Bamako – UN peacekeeping force official confirmed on Tuesday in Bamako that 23 Malian government officials who had been held hostage in Kidal by Tuareg rebels had been released.
The official said the hostages, most of them civil servants, were taken when rebels launched an attack in the town of Kidal to coincide with a visit by the country’s Prime Minister, Moussa Mara.
It said the hostages were in a reasonable condition, “but very weak’’.
Moussa Ag-Assarid, Spokesman of the Separatist National Movement for the Liberation of Azawad (MNLA) said the men were released to the Red Cross for humanitarian reasons and as a gesture to the Malian people.
He said they were released in good faith even though there were more than 300 Tuaregs.
Ag-Assarid said most of them were not fighters but simple herdsmen being held by the government of Mali.
A source said on condition of anonymity that since Monday, machine gun blasts had erupted in Kidal even as the UN tried to broker a truce between the army and the rebels.
He said the violence had persisted since the MLNA rebels attacked the government building on Saturday.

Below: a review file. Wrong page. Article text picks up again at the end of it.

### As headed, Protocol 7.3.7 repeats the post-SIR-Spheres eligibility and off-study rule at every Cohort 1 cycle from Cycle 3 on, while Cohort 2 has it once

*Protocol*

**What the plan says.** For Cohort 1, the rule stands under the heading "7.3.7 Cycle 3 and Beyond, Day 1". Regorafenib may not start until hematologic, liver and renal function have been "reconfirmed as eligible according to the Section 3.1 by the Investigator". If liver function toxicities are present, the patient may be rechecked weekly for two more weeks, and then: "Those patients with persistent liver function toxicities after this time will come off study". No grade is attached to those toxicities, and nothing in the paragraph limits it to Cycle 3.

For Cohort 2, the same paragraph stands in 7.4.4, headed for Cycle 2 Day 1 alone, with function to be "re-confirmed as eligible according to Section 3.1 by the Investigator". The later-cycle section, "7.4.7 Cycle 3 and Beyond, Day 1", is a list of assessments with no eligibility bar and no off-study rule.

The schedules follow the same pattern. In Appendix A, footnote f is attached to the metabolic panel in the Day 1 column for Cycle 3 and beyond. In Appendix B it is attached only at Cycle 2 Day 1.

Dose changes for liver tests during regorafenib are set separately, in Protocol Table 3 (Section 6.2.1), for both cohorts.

He said the rebels were angry because the administration had not kept its promise to negotiate with them the future of the region.
The source noted that the planned negotiations between the government, MNLA, and other Tuareg groups that demand independence for northern Mali were promised as part of a road map for peace signed in June 2013 in neighbouring Burkina Faso.
He said that the start of the negotiations had been postponed numerous times.
He said that there had been ongoing fighting since Saturday, with dozens of combatants killed and scores taken captive in skirmishes between Malian soldiers and rebels in Kidal.
The Malian Army, who confirmed the fighting, said eight of its soldiers and 28 MNLA fighters had been killed.
But the UN said eight civilians, two residents and six local government officials had also been killed in the ongoing fight. (dpa/NAN)